About the Book

Title: The DUFF: Designated Ugly Fat Friend (Hamilton High #1)
Published: 2010
Series: Hamilton High
Swoonworthy Scale: 3

BFF Charm: Nay
Talky Talk: Seventeen Speak
Bonus Factors: Sexy Times, The Bronze
Relationship Status: One Night Stand

The Deal:

Bianca Piper is used to putting up with shizz. Her motivational speaker mom is always out of town, leaving Bianca in charge of her sad sack of a recovering alcoholic dad. Sure, she’s got two best friends, Jessica and Casey, but they’re both prettier and more popular than she is. Biding her time until graduation, when she can finally get the hell out of sucksville, Bianca spends her days crushing over nerdalicious Toby Tucker and her nights at a local teen club watching Jessica and Casey have a better time than she ever will. All of this simmering unhappiness explodes the night that Wesley Rush, resident man whore, calls her the Duff, which stands for… ok, which in this case stands for Designated Ugly Fat Friend. In spite–or really, BECAUSE–of her anger, Bianca finds herself drawn to Wesley, and their smokin’ hot hook-up sessions quickly become the only thing keeping her afloat. But even the best sex in the world can’t cure everything (sorry, Prince!), and Bianca soon finds it impossible to ignore her broken family life as well as her growing connection with Wesley.

BFF Charm: Nay

BFF Charm that says "denied"

Y’all, I tried to like Bianca. I really did. I mean, you know I love feisty asshole heroines, but gimme something to go on! Maybe a bit of charm? Or perhaps a dash of badassery? The only thing I got from Bianca was a bucket full of eye rolls and heaping plate of JUDGMENT. I can’t believe I’m using this term seriously but BIANCA IS SUCH A NEGATIVE NANCY. GAH. She hates on EVERYTHING, from her supposed besties to her very own self. And I know what you’re thinking–“But Sarah, that’s just how teenagers ARE!” And of course, you’re right, Bianca is a typical angsty bundle of raging hormones, wrapped up in a sense of entitlement. What bugs me isn’t the authenticity of her character, it’s the glaring lack of empathy that should be inspired by that authenticity. Even the most flawed characters can become lovable in the context of a well-crafted story, but unfortunately for Bianca, this book left her to fall miserably and annoyingly flat.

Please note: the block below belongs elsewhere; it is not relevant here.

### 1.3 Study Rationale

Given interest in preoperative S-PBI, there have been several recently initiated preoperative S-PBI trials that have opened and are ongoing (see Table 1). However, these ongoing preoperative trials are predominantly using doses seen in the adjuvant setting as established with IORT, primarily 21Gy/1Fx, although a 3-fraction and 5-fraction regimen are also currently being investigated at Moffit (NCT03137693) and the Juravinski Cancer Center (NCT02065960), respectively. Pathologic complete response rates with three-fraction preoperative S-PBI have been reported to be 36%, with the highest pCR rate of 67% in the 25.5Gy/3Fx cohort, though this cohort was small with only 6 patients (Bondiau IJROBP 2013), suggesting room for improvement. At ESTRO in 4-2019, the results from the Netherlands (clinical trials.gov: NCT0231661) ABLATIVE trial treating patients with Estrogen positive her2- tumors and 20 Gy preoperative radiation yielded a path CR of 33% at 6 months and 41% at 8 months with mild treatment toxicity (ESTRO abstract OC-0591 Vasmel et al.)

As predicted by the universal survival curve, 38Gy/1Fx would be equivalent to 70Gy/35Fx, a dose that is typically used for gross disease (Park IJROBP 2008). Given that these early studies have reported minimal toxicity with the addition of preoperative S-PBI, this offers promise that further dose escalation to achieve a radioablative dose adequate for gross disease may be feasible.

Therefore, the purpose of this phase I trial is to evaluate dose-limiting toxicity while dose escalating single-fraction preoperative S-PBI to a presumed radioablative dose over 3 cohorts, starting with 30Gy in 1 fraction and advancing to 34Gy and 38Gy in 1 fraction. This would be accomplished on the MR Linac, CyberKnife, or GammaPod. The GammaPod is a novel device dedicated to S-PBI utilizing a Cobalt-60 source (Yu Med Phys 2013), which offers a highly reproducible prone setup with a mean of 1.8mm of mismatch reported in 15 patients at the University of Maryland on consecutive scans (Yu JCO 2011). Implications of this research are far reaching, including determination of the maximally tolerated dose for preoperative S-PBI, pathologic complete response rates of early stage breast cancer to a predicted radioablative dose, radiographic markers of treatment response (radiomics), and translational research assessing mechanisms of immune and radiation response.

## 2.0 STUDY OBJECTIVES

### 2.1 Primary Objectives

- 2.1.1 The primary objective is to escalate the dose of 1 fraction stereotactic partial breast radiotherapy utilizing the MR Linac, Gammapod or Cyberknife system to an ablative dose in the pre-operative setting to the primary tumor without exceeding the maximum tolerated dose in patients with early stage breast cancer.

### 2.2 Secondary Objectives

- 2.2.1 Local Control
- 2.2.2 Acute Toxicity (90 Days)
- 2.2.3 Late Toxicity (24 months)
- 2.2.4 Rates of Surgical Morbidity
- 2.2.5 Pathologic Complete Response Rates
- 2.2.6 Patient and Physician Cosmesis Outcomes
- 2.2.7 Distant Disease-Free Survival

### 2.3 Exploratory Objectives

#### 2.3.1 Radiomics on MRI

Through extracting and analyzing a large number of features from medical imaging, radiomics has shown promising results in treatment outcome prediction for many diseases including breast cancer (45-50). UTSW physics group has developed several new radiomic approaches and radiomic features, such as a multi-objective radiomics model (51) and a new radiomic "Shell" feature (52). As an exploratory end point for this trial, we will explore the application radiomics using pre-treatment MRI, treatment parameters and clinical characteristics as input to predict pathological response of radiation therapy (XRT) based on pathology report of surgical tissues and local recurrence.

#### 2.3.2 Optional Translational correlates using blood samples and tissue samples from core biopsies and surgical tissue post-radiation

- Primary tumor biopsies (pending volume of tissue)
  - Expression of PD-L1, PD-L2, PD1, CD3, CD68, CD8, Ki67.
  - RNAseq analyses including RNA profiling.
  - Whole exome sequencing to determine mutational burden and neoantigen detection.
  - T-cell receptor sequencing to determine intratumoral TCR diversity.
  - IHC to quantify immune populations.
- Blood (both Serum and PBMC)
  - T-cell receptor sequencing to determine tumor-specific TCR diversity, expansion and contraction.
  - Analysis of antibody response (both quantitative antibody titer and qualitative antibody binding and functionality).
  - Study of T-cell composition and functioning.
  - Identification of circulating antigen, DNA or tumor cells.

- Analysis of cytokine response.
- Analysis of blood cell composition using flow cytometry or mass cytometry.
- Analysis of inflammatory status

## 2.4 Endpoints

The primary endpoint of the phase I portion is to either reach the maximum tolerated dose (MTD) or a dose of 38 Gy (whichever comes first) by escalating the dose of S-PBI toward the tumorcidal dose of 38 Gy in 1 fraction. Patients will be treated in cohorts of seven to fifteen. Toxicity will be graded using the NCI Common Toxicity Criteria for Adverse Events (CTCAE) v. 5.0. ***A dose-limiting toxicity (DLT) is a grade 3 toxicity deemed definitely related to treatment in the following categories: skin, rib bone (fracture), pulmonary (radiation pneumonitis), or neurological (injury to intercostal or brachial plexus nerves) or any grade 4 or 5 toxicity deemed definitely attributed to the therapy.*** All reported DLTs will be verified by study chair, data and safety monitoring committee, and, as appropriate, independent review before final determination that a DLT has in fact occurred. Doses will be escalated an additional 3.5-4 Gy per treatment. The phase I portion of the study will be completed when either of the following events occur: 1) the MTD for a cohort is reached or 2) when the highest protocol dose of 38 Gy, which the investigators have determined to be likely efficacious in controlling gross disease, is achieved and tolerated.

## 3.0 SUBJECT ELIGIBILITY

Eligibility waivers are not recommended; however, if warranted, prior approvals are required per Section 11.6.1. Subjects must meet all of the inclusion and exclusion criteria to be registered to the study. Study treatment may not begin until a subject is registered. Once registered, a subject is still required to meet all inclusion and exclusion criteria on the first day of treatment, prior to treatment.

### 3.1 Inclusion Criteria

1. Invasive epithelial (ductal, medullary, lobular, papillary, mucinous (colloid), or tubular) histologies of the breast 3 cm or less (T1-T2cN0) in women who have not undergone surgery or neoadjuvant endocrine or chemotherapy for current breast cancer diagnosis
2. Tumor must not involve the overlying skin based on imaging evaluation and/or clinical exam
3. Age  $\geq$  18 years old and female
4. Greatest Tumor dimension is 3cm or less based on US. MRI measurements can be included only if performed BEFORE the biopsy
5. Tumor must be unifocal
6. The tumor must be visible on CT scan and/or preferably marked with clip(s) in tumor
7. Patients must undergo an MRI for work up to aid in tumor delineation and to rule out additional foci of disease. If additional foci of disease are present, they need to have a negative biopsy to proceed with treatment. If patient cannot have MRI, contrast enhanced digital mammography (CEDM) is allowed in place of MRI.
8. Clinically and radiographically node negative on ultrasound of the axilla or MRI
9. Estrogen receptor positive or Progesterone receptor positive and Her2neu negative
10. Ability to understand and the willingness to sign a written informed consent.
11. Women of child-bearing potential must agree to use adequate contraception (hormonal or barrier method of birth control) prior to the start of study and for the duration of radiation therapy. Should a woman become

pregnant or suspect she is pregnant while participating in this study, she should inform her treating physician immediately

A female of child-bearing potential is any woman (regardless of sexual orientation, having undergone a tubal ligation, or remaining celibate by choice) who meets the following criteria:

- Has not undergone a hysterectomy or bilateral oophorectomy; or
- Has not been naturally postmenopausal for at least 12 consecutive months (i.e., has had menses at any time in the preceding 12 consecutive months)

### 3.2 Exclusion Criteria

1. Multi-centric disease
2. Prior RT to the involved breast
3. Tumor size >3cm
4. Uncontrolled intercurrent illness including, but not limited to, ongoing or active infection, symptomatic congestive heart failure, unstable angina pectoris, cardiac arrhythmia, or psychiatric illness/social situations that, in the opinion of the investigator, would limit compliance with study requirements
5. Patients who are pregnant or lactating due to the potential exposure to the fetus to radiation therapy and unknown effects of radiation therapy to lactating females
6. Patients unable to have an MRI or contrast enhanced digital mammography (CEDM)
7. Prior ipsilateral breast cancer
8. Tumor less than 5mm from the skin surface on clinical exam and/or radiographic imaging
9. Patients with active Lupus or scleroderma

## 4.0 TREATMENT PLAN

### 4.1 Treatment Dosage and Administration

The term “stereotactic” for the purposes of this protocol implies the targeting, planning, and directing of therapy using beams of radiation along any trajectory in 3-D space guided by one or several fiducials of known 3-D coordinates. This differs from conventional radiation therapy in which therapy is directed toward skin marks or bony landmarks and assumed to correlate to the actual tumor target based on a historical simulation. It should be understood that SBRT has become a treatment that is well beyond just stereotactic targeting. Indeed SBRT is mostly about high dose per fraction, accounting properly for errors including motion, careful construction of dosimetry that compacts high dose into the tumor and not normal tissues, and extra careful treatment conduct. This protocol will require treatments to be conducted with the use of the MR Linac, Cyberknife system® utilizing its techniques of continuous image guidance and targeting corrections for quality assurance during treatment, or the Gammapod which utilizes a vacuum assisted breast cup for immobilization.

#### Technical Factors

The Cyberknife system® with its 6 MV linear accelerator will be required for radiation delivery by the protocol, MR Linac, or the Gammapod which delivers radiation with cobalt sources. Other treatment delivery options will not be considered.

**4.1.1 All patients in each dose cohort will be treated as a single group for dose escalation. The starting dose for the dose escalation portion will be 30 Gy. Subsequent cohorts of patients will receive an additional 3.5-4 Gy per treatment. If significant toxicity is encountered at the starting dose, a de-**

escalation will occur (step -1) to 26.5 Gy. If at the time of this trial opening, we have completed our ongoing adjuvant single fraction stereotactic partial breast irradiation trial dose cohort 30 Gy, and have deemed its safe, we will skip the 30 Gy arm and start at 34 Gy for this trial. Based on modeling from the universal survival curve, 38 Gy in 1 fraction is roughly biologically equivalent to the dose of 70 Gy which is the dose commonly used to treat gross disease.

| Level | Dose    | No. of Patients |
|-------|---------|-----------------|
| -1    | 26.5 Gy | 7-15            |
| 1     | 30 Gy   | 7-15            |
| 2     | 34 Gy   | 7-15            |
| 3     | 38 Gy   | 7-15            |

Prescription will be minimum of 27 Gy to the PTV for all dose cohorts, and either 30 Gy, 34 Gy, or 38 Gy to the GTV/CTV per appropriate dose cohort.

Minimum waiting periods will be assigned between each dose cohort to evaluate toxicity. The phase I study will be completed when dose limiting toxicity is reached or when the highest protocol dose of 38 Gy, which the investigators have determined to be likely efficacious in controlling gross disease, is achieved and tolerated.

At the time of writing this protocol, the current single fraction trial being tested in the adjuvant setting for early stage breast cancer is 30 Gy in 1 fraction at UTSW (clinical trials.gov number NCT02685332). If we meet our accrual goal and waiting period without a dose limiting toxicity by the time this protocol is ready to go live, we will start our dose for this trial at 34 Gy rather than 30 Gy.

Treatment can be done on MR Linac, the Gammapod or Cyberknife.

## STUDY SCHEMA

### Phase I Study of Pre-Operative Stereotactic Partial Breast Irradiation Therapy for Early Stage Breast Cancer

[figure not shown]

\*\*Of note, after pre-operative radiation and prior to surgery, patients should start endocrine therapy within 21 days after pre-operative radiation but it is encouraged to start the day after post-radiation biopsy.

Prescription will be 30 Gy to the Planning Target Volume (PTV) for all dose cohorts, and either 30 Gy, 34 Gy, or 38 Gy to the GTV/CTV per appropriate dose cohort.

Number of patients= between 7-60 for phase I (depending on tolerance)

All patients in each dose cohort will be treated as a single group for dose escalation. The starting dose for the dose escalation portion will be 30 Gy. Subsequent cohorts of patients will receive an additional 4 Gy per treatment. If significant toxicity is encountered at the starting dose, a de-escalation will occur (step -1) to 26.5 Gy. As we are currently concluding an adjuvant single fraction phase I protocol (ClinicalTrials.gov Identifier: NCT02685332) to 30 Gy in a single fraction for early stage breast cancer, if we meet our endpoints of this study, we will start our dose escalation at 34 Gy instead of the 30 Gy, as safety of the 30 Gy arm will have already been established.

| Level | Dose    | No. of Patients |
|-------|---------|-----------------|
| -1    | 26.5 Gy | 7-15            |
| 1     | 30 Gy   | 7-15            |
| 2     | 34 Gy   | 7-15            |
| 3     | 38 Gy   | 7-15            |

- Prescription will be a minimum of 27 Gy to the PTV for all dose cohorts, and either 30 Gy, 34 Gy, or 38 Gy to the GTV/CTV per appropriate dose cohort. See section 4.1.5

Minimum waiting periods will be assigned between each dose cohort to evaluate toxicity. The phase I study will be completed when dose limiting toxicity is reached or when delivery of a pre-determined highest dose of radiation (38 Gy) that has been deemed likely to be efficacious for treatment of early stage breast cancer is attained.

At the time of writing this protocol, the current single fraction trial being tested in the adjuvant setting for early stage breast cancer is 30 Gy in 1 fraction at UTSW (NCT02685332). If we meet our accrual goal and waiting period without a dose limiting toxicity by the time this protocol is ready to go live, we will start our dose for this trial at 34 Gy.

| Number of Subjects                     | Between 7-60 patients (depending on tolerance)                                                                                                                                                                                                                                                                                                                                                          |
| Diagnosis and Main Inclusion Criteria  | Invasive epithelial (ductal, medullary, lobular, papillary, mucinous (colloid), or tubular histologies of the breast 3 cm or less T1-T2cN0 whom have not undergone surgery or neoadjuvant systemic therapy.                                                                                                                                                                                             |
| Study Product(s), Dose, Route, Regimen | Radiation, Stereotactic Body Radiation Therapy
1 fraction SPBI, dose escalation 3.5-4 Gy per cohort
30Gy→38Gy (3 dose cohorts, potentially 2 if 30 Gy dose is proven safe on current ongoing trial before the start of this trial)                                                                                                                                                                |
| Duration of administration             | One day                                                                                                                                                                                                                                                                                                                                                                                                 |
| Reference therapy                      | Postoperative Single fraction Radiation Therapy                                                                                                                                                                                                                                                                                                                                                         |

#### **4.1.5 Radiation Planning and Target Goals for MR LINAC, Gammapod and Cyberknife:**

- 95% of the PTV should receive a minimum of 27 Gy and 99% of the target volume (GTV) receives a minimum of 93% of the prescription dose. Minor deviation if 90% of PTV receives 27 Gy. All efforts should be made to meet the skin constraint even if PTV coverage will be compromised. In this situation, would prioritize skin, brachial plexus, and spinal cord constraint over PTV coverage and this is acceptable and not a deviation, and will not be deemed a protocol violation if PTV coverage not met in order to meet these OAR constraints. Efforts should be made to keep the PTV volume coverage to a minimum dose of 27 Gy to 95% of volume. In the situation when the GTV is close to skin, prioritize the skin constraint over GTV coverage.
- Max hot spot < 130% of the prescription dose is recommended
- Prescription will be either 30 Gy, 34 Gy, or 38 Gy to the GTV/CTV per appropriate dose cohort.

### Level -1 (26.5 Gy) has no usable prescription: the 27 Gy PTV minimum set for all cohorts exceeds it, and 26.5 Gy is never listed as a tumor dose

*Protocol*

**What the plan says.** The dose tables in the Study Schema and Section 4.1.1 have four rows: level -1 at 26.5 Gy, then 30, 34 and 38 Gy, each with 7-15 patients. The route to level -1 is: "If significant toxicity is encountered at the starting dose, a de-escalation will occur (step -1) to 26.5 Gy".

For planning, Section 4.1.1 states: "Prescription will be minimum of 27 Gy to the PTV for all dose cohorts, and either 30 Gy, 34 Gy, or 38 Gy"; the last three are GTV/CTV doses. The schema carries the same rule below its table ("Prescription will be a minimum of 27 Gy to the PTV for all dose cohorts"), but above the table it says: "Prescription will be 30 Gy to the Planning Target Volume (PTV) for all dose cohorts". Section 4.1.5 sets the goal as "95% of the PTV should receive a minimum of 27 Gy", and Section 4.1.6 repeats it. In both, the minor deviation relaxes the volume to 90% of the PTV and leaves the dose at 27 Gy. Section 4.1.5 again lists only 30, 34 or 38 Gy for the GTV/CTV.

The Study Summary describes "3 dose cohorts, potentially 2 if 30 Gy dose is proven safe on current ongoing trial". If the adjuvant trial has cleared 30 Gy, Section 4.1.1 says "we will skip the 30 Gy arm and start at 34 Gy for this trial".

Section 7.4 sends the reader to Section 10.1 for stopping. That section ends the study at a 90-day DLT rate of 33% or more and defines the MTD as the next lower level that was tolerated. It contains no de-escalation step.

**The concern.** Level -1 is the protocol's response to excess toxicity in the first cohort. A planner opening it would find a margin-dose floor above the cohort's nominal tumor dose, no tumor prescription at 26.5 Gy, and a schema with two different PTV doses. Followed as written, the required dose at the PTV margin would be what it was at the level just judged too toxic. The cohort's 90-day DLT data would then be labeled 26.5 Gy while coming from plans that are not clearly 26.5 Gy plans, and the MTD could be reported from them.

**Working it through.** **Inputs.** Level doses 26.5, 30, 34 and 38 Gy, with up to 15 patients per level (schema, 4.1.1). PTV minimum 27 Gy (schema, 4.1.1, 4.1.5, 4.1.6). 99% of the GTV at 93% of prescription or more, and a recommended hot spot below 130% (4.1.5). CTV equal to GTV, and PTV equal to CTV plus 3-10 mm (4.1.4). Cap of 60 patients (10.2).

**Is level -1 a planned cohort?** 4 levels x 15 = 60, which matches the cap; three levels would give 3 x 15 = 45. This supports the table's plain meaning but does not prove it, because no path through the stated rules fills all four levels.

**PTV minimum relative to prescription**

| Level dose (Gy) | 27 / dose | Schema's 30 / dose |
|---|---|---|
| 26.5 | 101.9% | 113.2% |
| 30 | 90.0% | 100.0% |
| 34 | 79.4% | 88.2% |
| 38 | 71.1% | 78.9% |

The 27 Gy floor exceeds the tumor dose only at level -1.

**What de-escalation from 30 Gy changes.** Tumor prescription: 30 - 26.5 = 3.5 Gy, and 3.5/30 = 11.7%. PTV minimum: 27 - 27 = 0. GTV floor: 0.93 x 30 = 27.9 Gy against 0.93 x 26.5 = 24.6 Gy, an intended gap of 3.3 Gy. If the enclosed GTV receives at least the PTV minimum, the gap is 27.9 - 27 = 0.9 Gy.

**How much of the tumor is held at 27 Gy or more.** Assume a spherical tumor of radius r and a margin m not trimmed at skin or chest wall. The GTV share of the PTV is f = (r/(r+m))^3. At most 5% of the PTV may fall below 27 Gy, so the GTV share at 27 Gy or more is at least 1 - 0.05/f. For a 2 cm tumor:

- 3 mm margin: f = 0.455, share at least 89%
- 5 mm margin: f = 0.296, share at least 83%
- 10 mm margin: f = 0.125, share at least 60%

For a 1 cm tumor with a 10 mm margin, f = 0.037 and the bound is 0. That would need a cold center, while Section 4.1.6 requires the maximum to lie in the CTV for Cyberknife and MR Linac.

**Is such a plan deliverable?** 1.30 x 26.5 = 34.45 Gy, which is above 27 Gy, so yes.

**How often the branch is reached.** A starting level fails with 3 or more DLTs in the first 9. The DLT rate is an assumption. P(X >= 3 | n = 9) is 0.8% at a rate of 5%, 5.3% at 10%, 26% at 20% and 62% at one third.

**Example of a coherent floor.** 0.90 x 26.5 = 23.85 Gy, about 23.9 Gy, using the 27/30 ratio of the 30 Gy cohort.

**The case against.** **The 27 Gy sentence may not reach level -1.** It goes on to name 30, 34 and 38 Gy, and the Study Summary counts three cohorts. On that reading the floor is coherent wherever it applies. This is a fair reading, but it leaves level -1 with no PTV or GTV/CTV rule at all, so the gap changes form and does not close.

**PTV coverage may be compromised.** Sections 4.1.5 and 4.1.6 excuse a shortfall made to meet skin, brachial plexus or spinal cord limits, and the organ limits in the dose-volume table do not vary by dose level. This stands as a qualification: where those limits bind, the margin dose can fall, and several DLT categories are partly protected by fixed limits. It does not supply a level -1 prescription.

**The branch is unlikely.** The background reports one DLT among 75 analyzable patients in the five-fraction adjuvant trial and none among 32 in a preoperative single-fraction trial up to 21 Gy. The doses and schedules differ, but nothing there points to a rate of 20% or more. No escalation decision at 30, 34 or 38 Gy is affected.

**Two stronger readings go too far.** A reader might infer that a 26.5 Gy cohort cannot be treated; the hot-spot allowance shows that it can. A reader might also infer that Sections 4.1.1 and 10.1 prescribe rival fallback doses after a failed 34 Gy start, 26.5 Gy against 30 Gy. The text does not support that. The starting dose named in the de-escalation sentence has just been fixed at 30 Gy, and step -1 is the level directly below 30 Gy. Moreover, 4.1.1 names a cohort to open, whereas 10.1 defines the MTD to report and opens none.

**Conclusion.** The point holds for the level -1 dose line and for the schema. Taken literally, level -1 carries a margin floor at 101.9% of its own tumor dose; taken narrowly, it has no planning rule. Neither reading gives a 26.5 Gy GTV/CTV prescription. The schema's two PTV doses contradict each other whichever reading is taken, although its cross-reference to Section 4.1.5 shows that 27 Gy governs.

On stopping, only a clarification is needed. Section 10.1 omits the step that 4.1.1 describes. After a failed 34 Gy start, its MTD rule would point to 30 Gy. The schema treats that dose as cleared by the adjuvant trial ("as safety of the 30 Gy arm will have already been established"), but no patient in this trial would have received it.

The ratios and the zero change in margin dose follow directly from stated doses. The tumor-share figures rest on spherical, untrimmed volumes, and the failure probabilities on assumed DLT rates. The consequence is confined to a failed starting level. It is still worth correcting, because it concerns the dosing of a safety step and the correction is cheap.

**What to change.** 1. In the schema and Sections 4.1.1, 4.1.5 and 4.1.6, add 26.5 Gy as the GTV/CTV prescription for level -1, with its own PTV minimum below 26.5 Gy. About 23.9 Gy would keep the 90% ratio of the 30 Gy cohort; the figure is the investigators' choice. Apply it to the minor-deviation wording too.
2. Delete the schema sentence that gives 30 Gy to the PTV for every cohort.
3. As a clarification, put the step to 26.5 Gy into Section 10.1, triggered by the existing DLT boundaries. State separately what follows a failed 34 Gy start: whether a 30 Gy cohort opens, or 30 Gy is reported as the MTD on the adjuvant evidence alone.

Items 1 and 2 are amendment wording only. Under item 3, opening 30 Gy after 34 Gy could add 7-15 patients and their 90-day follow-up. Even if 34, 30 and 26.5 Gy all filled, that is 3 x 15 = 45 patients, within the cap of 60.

And as if that wasn’t enough, Bianca had to go and hate on dancing. AW HELL NO. That’s what I call a BFF deal breaker.

Swoonworthy Scale: 3

Kody Keplinger is not afraid to bring on the sexy times, and for that I gotta give her some pants (that’s my slang for props, btw, and not a statement that she needs to, like, be more chaste). In fact, some of the scenes are so steamy, I made it a bonus factor. HOWEVER. Swoon isn’t just about lady parts getting together with man parts. It’s about chemistry and tension and emotional connections and the feeling that two character must get together immediately or else THE WORLD MIGHT END. As you can see by the score, Bianca and Wesley did not illicit such a feeling. It’s not the story that’s the problem (Good girl drawn to bad guy? Hello, it’s a classic!), but, as I mentioned above, the flatness of the characters. Wesley is a delicious blend of YA cliches–muscular, charming, cocky, heart of gold–and, well, that’s about it. He never develops into anything real, even after the author slaps a semi-tragic family background behind him. Given how well Keplinger can paint a sexual picture, it’s a shame she doesn’t apply the same layered brushstrokes to her characters.